Al Jazeera employees in Egypt quit over editorial line

By Agence France-Presse
Monday, July 8, 2013 17:34 EDT
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Al-Jazeera employees work at the pan-Arab television channel's bureau in Cairo on January 30 (AFP)
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Several Al-Jazeera employees in Egypt have resigned because they disagreed with their employer’s editorial line, an official at the Qatari television told AFP on Monday.

They did not say how many resigned, but media have reported that seven have left the company.

“Several new employees at the Al-Jazeera Mobasher (the media group’s live station) office in Egypt, who have their own views on the situation in Egypt, decided to leave the channel,” the official said on condition of anonymity.

Some in Egypt, and other Arab spring uprising countries, have criticised Al-Jazeera’s editorial line, saying it favours Islamists.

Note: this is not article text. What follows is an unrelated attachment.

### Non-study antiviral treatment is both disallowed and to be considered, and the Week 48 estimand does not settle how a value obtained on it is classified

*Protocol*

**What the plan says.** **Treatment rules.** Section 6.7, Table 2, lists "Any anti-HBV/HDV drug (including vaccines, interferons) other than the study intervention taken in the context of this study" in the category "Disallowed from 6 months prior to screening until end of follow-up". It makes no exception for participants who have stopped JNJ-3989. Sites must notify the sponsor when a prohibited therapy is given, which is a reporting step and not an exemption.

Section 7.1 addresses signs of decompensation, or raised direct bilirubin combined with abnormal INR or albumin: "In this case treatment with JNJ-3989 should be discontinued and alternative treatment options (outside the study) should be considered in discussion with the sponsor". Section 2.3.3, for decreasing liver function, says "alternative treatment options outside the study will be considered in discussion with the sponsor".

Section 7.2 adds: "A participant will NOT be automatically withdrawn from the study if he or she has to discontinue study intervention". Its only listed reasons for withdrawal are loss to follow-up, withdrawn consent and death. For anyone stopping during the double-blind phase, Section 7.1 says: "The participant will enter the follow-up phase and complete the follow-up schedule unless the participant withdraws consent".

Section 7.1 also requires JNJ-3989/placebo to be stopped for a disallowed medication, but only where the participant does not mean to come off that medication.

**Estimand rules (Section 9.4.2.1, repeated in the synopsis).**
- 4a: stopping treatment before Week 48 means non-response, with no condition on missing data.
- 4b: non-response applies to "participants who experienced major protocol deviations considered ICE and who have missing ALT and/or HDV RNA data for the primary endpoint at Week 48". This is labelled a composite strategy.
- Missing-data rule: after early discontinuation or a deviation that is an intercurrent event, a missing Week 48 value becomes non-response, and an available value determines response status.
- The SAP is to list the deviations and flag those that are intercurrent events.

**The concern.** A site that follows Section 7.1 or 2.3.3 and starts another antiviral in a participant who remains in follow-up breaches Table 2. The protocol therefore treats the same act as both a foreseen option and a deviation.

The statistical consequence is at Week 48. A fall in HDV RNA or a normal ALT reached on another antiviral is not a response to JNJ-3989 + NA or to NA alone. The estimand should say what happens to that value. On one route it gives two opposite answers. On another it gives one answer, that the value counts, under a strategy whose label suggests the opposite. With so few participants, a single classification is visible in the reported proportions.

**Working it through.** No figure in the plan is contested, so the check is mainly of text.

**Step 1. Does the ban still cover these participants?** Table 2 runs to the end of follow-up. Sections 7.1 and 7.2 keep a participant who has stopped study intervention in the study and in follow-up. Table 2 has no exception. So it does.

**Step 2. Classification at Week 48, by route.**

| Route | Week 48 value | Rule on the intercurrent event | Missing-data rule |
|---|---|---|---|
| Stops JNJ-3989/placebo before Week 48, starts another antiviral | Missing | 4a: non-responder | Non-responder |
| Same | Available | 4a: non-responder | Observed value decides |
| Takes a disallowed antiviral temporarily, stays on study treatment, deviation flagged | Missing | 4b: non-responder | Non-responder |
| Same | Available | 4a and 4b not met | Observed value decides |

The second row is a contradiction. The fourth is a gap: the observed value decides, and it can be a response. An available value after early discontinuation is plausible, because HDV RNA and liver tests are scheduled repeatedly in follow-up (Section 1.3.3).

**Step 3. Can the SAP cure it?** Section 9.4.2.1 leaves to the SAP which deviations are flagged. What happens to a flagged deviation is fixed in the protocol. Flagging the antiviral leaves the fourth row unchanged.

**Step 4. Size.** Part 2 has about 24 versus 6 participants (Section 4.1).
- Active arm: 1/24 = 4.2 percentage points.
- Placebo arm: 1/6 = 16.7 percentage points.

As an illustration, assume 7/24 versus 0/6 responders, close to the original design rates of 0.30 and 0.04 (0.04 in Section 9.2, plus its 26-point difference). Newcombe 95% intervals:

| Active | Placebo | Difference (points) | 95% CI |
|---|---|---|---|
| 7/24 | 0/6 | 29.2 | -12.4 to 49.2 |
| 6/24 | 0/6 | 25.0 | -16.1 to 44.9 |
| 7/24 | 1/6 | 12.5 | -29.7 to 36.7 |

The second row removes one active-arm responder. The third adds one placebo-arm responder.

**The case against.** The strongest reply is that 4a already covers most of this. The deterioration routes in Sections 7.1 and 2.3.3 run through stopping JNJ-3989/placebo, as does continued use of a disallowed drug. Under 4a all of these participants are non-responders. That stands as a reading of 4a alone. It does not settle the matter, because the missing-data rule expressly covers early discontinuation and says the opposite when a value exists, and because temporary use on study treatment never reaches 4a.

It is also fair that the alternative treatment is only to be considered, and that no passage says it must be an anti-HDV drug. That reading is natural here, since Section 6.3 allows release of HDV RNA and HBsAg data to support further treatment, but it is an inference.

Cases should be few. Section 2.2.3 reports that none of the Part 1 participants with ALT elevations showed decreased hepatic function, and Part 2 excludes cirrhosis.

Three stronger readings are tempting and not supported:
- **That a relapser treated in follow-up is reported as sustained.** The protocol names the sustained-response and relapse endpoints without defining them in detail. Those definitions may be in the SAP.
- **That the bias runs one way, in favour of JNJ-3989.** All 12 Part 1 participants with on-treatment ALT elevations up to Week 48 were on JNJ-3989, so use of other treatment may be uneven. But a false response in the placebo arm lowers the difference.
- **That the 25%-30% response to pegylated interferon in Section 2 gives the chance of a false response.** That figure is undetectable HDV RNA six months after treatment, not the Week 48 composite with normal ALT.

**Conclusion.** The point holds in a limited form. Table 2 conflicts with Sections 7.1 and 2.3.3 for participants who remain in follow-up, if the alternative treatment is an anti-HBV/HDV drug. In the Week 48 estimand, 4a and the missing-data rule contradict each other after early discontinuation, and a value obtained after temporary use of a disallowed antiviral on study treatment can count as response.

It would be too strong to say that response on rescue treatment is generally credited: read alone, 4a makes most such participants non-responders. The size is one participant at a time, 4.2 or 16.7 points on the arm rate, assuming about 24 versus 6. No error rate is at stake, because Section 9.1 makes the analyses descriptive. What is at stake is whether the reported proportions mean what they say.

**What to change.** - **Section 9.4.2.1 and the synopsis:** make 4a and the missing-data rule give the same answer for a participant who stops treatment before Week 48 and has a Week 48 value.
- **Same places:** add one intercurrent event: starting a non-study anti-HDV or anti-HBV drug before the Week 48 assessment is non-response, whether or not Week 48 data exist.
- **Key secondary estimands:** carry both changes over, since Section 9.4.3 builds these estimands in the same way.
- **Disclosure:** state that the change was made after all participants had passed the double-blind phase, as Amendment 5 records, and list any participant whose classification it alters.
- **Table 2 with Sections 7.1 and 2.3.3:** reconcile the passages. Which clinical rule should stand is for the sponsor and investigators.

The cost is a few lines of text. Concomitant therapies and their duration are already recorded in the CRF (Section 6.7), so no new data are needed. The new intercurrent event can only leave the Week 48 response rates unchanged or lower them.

The resignations came as the channel pressed its coverage of the ouster of Islamist president Mohamed Morsi by the Egyptian military on Wednesday.

The official said the employees who resigned “had not adapted to the editorial line of Al-Jazeera, which refuses to bow to pressure and which continues its coverage with professionalism, regardless of who is in power”.

He said that he “understood the pressure they are under”, adding that the resignations had not affected the staff of Al-Jazeera News, the group’s main station.

According to media reports, the staff members resigned on the same day that more than 50 Morsi supporters were killed in demonstrations in Cairo.

Last Wednesday evening, after Morsi’s ouster, Al-Jazeera broadcast a video of the Islamist, who hails from the Muslim Brotherhood, in which he referred to himself as the “elected president of Egypt”.

The station said that security forces raided their premises and arrested several staffers.

The station, founded in 1996 and funded by gas-rich Gulf emirate Qatar, prided itself in beaming images from Arab spring uprisings into millions of homes across the region.

But its critics have accused it of favouring Islamists including the Muslim Brotherhood in Egypt.

Agence France-Presse
Agence France-Presse
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